Q: Tell me about your decision to pursue your dreams. To truly pursue your dreams.
RM: I was a bit shy at first, but I uploaded a few videos to Instagram and I felt confident. Two years later, I would have my first collaboration and officially drop a song with 829 Music. This was the beginning of a boom in my career. There are no regrets in my life. This is the life that I envisioned and it’s all thanks to God.
Q: What do you think the world should know about Dominican music and culture?
RM: We’re versatile. It’s not just me, I can do any type of music. But I don’t believe that I am the only one who can do it. I am aware that my country is full of talent and that there are many hidden talents who create and support high quality music.
Q: What’s your first music-related memory?
La Perversa: Although I have always danced, I started to take it seriously when I was 10. I danced to Ali Baba. (Dominican genre). Many of the steps in salsa and Dembow are also reflected. I was a member of a dance group that danced Ali Baba and later, Dembow.
Q: Can you tell me about the moment when you first got involved in music?
LP: Although I have always wanted to make music, I gave up on the chance to get involved with dance. It came at the right time for me and I chose to take it. Since I was 10 years old, I have dreamed of making music.
Q: At that age, I believe we are more adventurous with our wardrobe. Identifying our aesthetic preferences in terms of style and attractiveness.
LP: It’s hard to know what you like in terms of style and beauty. Identifying what style and beauty we love. I love sneakers, Jordans especially. My flow has been consistent, but I now have greater access to more things. I may wear more street-style clothing in baggy clothes one day, and another day I might opt for a classic look.
Q: Your father encouraged your artistic side.
R: My father knew that doing what we loved was going to make us good. It would still be acceptable to him, even if it didn’t look right for the rest of the world. He wanted us to do the things we wanted, without hurting anyone.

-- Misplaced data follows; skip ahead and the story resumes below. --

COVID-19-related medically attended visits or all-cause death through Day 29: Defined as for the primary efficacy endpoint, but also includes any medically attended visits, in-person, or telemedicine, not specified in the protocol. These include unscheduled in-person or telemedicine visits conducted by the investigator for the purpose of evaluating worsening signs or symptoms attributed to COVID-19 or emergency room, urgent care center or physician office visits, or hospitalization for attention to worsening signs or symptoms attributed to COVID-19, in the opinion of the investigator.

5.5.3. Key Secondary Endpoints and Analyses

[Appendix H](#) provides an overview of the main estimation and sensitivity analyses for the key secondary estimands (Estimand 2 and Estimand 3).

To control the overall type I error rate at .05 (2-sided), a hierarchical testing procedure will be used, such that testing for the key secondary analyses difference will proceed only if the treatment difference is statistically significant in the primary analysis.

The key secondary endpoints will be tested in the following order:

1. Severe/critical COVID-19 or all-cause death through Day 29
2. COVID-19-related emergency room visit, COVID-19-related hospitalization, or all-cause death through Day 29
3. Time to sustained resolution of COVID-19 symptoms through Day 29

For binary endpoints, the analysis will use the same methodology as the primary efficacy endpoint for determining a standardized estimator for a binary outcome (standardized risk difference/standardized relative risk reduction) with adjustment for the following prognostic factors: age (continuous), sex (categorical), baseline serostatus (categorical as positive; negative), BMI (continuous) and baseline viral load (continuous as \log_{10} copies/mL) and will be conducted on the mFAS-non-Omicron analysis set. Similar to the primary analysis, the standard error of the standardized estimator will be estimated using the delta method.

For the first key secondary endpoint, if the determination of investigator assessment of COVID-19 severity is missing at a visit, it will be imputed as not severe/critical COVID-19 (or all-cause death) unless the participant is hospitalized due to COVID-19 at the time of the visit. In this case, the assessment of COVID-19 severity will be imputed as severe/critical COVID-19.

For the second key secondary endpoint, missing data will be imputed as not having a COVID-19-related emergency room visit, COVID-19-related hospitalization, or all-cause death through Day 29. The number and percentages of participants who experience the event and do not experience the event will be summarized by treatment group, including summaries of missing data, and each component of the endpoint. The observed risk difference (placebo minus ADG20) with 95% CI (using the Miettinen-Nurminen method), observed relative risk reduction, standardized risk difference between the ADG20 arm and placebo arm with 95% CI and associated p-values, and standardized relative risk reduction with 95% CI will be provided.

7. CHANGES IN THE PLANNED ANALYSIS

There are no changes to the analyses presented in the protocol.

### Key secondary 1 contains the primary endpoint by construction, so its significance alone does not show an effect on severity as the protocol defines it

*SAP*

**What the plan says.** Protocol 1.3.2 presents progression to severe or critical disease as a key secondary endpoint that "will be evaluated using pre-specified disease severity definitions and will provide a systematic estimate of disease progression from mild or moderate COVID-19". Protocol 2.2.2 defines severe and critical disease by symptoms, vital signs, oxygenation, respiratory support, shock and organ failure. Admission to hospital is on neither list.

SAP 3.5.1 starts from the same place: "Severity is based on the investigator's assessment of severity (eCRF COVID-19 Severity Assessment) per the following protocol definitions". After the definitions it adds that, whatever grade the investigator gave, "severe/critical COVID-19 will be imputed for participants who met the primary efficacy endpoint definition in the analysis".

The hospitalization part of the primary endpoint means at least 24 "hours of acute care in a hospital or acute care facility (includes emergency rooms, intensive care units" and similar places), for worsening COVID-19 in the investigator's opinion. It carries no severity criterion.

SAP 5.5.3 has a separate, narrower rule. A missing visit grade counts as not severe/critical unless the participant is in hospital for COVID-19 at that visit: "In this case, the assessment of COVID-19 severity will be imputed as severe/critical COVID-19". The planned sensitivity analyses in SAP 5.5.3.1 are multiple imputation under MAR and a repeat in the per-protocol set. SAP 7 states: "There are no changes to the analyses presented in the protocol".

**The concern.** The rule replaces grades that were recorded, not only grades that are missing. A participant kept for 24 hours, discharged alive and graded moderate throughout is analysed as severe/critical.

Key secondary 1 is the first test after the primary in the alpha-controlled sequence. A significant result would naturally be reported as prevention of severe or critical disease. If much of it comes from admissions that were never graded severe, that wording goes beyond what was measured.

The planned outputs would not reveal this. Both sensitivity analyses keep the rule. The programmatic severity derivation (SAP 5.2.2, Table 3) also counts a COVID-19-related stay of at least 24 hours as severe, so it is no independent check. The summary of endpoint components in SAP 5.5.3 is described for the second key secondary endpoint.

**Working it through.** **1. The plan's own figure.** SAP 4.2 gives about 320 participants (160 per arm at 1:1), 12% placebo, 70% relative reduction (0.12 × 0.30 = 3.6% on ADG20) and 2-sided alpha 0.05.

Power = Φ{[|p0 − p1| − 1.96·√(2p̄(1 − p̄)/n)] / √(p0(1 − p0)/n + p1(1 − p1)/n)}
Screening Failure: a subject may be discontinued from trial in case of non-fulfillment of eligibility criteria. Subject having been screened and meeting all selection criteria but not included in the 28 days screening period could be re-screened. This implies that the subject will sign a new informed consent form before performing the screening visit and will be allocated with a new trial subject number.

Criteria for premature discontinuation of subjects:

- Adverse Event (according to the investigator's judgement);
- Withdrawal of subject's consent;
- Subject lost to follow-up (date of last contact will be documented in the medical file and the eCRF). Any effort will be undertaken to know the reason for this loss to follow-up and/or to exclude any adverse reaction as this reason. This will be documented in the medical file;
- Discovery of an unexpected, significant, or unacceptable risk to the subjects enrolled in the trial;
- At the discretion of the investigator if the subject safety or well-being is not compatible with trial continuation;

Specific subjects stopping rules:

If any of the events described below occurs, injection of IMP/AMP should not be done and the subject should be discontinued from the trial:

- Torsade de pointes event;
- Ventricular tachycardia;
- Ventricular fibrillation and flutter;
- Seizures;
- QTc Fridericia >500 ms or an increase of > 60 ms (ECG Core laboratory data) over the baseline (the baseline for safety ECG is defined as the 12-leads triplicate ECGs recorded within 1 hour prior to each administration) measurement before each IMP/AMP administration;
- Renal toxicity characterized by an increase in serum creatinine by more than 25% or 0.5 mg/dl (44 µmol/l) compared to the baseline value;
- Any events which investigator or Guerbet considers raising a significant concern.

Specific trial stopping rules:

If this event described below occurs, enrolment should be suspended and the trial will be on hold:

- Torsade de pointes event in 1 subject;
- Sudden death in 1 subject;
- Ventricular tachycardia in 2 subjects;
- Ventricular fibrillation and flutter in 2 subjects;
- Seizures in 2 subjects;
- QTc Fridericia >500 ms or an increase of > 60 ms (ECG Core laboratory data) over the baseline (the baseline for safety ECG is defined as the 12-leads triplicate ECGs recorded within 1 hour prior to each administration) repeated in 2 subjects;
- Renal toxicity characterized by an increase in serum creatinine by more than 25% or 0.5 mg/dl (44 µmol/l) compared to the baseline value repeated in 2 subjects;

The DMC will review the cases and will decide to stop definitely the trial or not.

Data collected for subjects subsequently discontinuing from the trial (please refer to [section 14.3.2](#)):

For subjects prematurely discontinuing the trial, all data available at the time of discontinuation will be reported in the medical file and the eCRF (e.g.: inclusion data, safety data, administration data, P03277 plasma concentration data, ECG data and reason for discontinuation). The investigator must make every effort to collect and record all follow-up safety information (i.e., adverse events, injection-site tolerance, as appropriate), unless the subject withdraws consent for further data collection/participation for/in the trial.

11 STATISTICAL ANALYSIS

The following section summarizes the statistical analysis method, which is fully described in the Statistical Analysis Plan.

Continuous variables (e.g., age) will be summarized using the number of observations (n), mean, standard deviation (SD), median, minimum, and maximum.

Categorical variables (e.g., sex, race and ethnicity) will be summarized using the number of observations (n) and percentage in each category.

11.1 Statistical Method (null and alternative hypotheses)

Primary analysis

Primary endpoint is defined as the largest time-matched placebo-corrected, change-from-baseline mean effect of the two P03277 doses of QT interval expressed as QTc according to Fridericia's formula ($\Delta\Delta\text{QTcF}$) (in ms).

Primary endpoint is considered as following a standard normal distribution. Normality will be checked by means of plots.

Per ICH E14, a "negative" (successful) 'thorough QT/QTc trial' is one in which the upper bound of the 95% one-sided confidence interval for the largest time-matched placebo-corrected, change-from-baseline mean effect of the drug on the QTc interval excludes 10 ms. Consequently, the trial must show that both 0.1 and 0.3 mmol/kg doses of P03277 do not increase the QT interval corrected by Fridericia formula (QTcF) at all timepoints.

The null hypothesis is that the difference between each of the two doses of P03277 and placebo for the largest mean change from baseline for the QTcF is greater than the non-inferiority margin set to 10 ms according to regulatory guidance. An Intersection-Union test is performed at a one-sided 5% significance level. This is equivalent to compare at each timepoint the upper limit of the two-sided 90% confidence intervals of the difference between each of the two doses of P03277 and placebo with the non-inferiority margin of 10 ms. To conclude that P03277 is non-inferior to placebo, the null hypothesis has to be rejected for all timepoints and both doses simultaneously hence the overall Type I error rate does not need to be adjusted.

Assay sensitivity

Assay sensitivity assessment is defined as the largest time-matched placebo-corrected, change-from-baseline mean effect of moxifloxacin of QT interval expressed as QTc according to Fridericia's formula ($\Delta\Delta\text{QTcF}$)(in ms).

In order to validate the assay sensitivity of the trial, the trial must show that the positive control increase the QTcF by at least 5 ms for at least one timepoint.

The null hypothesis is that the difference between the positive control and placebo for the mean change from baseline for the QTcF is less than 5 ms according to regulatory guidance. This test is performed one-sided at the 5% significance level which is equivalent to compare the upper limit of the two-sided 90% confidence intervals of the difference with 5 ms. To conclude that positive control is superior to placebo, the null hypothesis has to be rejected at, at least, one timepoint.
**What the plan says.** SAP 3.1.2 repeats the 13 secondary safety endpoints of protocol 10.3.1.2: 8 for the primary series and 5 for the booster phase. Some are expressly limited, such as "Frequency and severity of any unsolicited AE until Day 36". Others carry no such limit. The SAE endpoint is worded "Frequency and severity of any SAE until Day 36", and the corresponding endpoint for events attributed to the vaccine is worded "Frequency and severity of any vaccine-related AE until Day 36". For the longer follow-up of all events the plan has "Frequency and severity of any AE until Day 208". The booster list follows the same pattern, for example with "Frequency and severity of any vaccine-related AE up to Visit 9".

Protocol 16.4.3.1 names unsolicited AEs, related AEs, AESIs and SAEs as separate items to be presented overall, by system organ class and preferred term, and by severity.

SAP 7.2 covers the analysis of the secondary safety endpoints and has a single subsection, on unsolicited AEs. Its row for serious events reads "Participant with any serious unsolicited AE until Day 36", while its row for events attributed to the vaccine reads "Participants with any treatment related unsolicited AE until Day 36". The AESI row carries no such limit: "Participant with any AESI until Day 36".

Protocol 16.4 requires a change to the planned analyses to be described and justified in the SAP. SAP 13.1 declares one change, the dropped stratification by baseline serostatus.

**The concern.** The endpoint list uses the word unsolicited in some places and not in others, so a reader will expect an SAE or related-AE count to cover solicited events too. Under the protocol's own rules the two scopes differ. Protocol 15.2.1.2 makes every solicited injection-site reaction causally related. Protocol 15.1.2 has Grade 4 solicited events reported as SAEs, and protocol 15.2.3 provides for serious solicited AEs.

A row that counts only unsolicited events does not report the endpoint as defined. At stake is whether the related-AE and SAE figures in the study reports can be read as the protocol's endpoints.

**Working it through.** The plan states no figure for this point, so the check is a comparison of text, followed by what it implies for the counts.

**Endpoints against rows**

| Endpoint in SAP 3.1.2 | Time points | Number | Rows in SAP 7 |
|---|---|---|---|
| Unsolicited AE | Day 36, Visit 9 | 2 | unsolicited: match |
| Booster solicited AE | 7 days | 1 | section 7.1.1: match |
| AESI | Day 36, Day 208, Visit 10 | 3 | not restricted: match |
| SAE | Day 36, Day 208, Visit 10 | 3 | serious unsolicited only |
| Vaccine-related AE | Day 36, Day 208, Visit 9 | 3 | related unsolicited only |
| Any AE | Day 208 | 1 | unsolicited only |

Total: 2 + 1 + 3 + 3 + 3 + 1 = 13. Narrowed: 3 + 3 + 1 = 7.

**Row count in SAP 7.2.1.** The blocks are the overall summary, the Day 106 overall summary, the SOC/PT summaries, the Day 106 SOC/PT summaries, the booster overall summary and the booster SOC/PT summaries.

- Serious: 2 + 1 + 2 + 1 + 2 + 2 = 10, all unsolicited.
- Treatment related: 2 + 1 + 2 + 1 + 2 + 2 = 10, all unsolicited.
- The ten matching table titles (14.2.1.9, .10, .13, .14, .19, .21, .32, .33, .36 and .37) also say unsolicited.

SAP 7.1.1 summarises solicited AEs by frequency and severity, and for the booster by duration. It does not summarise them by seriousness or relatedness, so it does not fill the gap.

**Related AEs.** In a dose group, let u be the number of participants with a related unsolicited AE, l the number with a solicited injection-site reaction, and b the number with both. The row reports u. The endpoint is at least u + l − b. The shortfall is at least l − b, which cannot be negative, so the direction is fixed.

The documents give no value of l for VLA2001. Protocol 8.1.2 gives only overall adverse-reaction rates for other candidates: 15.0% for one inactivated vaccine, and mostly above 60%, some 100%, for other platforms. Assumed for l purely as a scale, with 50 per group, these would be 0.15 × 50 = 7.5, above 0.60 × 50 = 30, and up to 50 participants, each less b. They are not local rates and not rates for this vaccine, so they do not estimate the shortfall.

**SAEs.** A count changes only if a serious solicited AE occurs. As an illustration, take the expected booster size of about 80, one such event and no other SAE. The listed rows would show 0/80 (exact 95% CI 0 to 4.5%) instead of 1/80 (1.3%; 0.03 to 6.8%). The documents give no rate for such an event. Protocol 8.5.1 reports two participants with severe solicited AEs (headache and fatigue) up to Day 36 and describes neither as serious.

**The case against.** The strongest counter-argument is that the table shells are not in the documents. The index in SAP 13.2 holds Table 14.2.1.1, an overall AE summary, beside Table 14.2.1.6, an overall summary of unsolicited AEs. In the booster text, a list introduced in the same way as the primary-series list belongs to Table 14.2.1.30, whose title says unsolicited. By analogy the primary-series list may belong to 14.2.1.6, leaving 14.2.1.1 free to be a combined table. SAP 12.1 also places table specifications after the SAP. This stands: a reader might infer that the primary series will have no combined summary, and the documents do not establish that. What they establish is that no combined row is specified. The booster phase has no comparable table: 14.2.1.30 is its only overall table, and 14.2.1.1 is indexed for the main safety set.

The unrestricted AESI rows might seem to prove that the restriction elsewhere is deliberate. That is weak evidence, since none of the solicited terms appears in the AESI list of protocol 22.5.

Q: Dominican culture is obsessed with hair. Can you tell me about the moment you decided to shave off your hair? And how have you found this space.
R: That’s what I try to teach girls. I feel comfortable in my skin. I feel comfortable with hair or no hair. I’m comfortable wearing tight jeans, mom jeans, or baggy cargo. I can wear a crop or big hoodie.
Q: People look at you as if you are different. How has it been to navigate as a chick who dresses gender-neutral, breaking down those clothing stigmas?
R: Today at the barbershop someone suggested that I dress more like a woman. Because it will make me feel more confident. I find that it just makes me want to wear this style even more. It should be possible for everyone to do it. It doesn’t matter who they are. You will be loved by anyone you love, even a fan.
Q: Women are the most criticised part of TV. Interviews should place more emphasis on women’s creative process. In a 30-minute interview, why is it that 15 minutes are spent asking about your sexual orientation? Which person are you in a relationship with? Is it you or someone else? Is your body ready? How do you cope with that?
R: I knew that if my answer was “I’m bisexual”, I would have to provide more information about my sexuality. It was not something I felt comfortable with. So I decided to say no and that I was straight. I am bisexual, and I feel comfortable with that. However, if that was what I had said, it would have cost me 15 to 20 minutes of my interview talking about my sexuality. That was not what I wanted.